A new insulin preparation reduces after-meal blood-glucose (BG) values in people with diabetes without causing hypoglycemia.
Calling the new preparation hepatic directed vesicle-insulin (HDV-insulin), researchers at Vanderbilt University are suggesting it may “prove to be more suitable than Regular insulin for aggressive therapy,” according to a September 28 Reuters Health report.
In the September/October issue of the Journal of Diabetes and Its Complications, Stephen N. Davis, MD, and colleagues call the advantages of HDV-insulin “two-fold,” saying that insulin directed at the liver should suppress the output of glucose by that organ while increasing its ability to metabolize glucose. Also, they said, improved post-meal blood-glucose levels can be obtained with reduced insulin circulating in the bloodstream.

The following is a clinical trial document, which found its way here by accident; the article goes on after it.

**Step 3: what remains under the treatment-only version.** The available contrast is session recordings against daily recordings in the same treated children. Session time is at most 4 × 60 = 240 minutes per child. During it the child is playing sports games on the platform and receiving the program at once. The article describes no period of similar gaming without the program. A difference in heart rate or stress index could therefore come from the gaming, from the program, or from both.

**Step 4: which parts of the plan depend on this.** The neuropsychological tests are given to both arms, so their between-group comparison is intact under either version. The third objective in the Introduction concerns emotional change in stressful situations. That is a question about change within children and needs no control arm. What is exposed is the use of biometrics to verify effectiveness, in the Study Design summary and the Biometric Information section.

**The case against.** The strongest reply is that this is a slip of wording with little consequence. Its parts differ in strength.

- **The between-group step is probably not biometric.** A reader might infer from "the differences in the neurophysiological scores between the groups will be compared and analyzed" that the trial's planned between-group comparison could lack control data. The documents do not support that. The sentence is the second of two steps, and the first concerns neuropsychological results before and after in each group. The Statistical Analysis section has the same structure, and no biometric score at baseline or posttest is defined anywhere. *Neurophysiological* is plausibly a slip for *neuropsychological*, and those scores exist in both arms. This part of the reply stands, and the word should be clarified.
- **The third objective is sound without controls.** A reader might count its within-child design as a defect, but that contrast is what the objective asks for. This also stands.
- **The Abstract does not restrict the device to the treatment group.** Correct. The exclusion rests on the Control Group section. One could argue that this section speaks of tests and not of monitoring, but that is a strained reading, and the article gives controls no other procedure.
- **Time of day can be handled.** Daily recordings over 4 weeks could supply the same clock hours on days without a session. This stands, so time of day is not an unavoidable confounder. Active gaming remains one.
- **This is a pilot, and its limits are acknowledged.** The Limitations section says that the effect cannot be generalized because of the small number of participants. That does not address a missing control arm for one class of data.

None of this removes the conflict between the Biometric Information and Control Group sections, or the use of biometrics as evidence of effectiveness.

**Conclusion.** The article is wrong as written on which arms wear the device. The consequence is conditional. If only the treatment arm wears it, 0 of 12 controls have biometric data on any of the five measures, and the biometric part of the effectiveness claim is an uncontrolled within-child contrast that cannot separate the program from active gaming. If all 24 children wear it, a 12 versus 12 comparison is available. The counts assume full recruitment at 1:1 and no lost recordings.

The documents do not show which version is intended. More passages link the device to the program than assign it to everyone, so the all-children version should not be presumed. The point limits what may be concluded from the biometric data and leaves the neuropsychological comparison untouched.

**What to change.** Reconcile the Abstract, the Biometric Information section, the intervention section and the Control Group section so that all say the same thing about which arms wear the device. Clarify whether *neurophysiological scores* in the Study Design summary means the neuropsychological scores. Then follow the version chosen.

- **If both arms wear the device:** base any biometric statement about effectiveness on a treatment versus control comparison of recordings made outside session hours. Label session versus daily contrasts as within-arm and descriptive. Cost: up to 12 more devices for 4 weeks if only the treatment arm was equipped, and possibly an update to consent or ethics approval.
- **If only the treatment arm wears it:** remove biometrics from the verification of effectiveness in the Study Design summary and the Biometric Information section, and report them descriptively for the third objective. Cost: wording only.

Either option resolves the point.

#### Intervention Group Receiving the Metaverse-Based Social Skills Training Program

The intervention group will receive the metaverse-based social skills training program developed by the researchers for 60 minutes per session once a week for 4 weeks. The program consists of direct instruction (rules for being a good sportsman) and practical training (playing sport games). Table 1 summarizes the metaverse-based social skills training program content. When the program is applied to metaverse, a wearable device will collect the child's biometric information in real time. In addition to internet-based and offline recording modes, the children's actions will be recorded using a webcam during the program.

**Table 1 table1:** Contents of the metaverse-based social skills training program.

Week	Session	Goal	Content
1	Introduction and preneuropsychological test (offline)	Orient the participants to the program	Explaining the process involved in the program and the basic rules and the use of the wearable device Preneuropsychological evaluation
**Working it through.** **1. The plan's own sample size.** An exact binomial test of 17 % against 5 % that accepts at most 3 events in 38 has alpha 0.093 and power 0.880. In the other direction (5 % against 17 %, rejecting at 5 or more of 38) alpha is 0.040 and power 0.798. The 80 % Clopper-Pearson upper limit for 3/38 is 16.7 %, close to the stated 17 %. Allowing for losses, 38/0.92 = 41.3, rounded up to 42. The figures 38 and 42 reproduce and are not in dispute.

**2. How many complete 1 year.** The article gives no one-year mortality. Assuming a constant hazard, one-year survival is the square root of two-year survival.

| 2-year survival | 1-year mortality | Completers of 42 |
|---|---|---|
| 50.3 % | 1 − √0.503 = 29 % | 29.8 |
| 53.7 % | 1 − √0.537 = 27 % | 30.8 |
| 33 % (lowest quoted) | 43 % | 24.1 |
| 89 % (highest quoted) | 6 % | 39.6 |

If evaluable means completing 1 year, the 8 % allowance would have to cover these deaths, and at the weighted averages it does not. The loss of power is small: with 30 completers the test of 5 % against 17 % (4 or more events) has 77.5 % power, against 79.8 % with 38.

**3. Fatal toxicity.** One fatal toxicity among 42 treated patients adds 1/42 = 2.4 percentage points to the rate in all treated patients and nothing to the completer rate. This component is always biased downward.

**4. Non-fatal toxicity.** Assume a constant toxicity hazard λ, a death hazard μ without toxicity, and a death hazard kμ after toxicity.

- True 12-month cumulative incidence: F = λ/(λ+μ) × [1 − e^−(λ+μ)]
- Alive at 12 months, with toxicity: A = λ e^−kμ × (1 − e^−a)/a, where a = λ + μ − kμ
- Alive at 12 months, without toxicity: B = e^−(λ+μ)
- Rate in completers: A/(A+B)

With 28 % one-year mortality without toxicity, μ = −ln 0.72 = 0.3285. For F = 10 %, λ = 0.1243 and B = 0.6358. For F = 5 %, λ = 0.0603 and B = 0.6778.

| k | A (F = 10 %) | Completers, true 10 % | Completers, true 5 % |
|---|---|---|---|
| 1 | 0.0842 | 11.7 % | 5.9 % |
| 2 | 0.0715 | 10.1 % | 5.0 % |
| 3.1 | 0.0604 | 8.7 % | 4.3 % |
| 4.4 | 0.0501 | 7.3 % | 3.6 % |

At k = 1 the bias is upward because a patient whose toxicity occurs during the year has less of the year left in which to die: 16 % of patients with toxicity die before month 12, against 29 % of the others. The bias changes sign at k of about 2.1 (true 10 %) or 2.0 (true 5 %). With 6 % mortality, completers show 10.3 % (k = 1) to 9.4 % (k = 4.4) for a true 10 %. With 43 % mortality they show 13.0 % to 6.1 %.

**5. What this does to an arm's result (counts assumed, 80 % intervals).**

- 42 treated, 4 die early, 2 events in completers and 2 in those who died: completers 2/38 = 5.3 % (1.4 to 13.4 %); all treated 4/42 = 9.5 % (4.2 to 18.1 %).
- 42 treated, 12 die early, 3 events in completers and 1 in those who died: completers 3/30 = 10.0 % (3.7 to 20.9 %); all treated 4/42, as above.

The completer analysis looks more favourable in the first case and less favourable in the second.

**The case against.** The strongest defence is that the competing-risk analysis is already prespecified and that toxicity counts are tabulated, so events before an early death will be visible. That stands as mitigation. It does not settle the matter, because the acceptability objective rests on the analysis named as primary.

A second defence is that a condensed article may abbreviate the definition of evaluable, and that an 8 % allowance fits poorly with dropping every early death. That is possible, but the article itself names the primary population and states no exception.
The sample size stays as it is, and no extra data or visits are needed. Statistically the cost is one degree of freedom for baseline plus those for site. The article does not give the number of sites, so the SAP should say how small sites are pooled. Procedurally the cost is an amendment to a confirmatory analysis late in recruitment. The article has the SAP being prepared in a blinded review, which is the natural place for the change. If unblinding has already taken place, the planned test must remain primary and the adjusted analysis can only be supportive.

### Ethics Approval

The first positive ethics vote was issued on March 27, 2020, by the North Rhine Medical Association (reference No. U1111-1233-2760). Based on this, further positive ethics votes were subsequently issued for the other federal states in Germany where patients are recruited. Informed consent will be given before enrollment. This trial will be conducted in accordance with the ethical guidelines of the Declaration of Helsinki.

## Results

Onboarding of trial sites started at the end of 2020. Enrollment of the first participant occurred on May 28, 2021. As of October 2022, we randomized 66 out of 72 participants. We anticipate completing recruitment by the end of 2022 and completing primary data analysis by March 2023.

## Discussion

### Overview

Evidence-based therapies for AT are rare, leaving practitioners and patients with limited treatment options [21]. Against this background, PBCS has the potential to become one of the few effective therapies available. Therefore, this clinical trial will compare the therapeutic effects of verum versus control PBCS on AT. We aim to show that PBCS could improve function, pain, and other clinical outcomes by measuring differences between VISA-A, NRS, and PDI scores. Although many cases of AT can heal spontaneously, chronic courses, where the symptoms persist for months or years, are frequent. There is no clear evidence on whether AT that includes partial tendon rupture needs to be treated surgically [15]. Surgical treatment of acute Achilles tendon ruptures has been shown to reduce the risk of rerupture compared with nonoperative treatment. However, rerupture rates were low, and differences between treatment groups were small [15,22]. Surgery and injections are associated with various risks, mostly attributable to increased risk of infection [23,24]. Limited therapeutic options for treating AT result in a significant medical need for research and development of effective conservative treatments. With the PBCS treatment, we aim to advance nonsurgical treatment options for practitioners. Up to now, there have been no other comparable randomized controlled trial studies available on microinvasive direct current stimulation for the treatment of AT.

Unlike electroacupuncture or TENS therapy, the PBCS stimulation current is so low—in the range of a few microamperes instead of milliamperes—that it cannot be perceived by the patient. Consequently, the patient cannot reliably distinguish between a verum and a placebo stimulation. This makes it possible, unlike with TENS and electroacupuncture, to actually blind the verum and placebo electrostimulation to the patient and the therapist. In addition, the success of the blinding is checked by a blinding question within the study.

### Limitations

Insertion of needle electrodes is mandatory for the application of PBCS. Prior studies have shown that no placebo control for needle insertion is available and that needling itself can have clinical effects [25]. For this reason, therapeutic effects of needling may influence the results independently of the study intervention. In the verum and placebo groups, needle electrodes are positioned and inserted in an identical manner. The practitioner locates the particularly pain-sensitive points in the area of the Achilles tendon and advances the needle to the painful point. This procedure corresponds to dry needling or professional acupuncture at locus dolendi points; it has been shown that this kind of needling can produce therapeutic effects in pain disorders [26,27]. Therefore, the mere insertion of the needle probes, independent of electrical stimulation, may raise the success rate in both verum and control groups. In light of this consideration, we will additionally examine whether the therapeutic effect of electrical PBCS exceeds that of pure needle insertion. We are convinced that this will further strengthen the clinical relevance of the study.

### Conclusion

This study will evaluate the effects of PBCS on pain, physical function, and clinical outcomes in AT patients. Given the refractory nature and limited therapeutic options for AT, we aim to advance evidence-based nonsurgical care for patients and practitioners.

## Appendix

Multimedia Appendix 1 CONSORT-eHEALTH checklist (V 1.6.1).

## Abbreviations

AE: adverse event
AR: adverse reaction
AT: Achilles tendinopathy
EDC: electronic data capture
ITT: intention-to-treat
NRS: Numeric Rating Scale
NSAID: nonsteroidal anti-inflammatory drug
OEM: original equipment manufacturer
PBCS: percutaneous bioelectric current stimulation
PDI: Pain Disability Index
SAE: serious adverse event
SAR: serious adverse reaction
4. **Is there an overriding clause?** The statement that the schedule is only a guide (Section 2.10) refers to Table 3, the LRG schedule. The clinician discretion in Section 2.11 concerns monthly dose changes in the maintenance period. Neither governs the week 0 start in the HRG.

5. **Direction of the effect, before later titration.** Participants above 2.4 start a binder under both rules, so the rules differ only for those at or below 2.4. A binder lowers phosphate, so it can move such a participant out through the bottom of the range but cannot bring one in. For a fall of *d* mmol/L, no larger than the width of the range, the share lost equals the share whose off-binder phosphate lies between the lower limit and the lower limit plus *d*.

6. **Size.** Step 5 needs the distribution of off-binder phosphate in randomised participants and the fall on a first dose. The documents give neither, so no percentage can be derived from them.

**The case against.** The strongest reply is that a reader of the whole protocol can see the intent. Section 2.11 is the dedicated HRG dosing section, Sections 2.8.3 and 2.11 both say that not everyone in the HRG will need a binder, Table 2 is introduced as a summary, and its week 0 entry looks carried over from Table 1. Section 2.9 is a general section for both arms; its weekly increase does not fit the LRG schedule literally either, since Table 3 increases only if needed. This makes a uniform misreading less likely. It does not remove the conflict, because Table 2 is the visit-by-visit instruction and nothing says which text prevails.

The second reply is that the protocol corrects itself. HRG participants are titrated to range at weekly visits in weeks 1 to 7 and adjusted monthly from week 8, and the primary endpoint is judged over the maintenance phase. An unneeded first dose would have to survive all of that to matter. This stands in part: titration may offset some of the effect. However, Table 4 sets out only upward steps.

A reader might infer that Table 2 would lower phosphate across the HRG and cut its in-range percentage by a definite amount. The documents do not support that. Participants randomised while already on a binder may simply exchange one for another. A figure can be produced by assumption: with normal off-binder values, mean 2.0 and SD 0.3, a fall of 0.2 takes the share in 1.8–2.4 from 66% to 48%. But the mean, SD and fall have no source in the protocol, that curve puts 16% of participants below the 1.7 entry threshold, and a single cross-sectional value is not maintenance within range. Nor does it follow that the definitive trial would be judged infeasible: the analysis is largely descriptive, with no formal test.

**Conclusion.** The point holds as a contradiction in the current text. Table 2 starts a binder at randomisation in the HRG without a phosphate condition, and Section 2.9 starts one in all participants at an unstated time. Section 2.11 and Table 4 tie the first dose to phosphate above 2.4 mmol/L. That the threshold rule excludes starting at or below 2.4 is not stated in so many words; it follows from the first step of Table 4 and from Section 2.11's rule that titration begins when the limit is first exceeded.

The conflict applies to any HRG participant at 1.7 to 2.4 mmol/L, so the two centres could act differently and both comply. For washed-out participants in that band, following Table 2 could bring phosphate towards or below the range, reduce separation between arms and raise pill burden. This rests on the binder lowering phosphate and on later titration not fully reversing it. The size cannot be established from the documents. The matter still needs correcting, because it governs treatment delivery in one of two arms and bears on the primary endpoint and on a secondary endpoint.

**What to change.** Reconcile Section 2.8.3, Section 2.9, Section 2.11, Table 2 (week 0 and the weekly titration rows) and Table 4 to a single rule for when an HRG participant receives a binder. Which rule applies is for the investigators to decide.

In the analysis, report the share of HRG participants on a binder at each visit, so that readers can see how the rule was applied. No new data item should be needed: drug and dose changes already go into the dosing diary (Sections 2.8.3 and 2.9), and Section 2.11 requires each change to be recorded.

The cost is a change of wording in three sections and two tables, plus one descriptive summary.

The investigators note that adding a molecule that targets the liver to a soluble pouch designed to deliver insulin created HPV-insulin. According to Reuters, the effects of a single injection of HDV-insulin or Regular insulin administered 30 minutes before a 75-gram oral glucose tolerance test in nine patients with type 1 diabetes were observed. Each subject received the opposite type of insulin in an identical protocol four weeks later.
HDV-insulin lowered glucose levels 39.6 mg/dl during the test compared with Regular insulin.
“Plasma levels of insulin and glucagon were equivalent during both series of experiments,” according to the paper.